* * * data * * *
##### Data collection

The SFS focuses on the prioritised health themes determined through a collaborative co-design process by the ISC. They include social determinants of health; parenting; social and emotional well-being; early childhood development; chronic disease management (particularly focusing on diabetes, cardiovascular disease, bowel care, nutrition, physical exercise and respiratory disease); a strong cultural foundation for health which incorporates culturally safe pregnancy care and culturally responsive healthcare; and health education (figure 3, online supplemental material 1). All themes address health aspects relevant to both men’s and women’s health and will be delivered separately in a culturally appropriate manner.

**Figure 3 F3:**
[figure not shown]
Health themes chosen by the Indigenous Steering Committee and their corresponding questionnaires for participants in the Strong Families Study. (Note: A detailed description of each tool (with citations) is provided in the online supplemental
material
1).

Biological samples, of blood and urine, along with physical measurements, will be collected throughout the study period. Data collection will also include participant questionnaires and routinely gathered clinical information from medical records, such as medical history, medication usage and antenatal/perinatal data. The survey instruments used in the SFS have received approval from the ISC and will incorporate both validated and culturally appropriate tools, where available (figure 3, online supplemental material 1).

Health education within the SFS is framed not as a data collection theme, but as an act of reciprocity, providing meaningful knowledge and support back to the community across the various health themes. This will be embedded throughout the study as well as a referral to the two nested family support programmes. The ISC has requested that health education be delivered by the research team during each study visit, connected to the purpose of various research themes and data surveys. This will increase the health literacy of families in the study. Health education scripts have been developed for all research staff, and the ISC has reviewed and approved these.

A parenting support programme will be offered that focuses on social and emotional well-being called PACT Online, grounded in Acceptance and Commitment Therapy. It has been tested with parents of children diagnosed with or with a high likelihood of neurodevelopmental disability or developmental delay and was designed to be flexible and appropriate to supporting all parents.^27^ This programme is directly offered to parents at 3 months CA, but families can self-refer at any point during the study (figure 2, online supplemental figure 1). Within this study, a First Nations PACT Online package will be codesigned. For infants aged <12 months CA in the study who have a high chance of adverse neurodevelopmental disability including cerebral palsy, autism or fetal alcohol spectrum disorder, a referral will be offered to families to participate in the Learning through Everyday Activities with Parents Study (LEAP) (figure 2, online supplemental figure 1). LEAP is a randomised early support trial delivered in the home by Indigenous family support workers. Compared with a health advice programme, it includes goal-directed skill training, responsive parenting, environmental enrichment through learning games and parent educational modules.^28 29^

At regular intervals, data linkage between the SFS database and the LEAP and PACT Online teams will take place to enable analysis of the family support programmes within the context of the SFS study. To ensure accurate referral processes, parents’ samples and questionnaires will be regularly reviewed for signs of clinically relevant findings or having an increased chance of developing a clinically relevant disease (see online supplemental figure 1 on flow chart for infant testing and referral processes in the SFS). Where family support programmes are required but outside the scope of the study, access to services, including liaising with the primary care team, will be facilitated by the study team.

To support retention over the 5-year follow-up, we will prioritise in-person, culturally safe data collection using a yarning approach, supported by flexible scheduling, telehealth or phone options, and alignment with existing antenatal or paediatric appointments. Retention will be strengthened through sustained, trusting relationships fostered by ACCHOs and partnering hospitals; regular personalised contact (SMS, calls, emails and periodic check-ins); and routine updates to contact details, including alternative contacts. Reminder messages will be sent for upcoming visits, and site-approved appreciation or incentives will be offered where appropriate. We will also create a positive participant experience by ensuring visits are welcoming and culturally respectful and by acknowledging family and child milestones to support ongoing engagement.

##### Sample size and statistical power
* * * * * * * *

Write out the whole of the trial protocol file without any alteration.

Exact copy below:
##### Data collection

The SFS focuses on the prioritised health themes determined through a collaborative co-design process by the ISC. They include social determinants of health; parenting; social and emotional well-being; early childhood development; chronic disease management (particularly focusing on diabetes, cardiovascular disease, bowel care, nutrition, physical exercise and respiratory disease); a strong cultural foundation for health which incorporates culturally safe pregnancy care and culturally responsive healthcare; and health education (figure 3, online supplemental material 1). All themes address health aspects relevant to both men’s and women’s health and will be delivered separately in a culturally appropriate manner.

**Figure 3 F3:**
[figure not shown]
Health themes chosen by the Indigenous Steering Committee and their corresponding questionnaires for participants in the Strong Families Study. (Note: A detailed description of each tool (with citations) is provided in the online supplemental
material
1).

Biological samples, of blood and urine, along with physical measurements, will be collected throughout the study period. Data collection will also include participant questionnaires and routinely gathered clinical information from medical records, such as medical history, medication usage and antenatal/perinatal data. The survey instruments used in the SFS have received approval from the ISC and will incorporate both validated and culturally appropriate tools, where available (figure 3, online supplemental material 1).

Health education within the SFS is framed not as a data collection theme, but as an act of reciprocity, providing meaningful knowledge and support back to the community across the various health themes. This will be embedded throughout the study as well as a referral to the two nested family support programmes. The ISC has requested that health education be delivered by the research team during each study visit, connected to the purpose of various research themes and data surveys. This will increase the health literacy of families in the study. Health education scripts have been developed for all research staff, and the ISC has reviewed and approved these.

A parenting support programme will be offered that focuses on social and emotional well-being called PACT Online, grounded in Acceptance and Commitment Therapy. It has been tested with parents of children diagnosed with or with a high likelihood of neurodevelopmental disability or developmental delay and was designed to be flexible and appropriate to supporting all parents.^27^ This programme is directly offered to parents at 3 months CA, but families can self-refer at any point during the study (figure 2, online supplemental figure 1). Within this study, a First Nations PACT Online package will be codesigned. For infants aged <12 months CA in the study who have a high chance of adverse neurodevelopmental disability including cerebral palsy, autism or fetal alcohol spectrum disorder, a referral will be offered to families to participate in the Learning through Everyday Activities with Parents Study (LEAP) (figure 2, online supplemental figure 1). LEAP is a randomised early support trial delivered in the home by Indigenous family support workers. Compared with a health advice programme, it includes goal-directed skill training, responsive parenting, environmental enrichment through learning games and parent educational modules.^28 29^

At regular intervals, data linkage between the SFS database and the LEAP and PACT Online teams will take place to enable analysis of the family support programmes within the context of the SFS study. To ensure accurate referral processes, parents’ samples and questionnaires will be regularly reviewed for signs of clinically relevant findings or having an increased chance of developing a clinically relevant disease (see online supplemental figure 1 on flow chart for infant testing and referral processes in the SFS). Where family support programmes are required but outside the scope of the study, access to services, including liaising with the primary care team, will be facilitated by the study team.

To support retention over the 5-year follow-up, we will prioritise in-person, culturally safe data collection using a yarning approach, supported by flexible scheduling, telehealth or phone options, and alignment with existing antenatal or paediatric appointments. Retention will be strengthened through sustained, trusting relationships fostered by ACCHOs and partnering hospitals; regular personalised contact (SMS, calls, emails and periodic check-ins); and routine updates to contact details, including alternative contacts. Reminder messages will be sent for upcoming visits, and site-approved appreciation or incentives will be offered where appropriate. We will also create a positive participant experience by ensuring visits are welcoming and culturally respectful and by acknowledging family and child milestones to support ongoing engagement.

##### Sample size and statistical power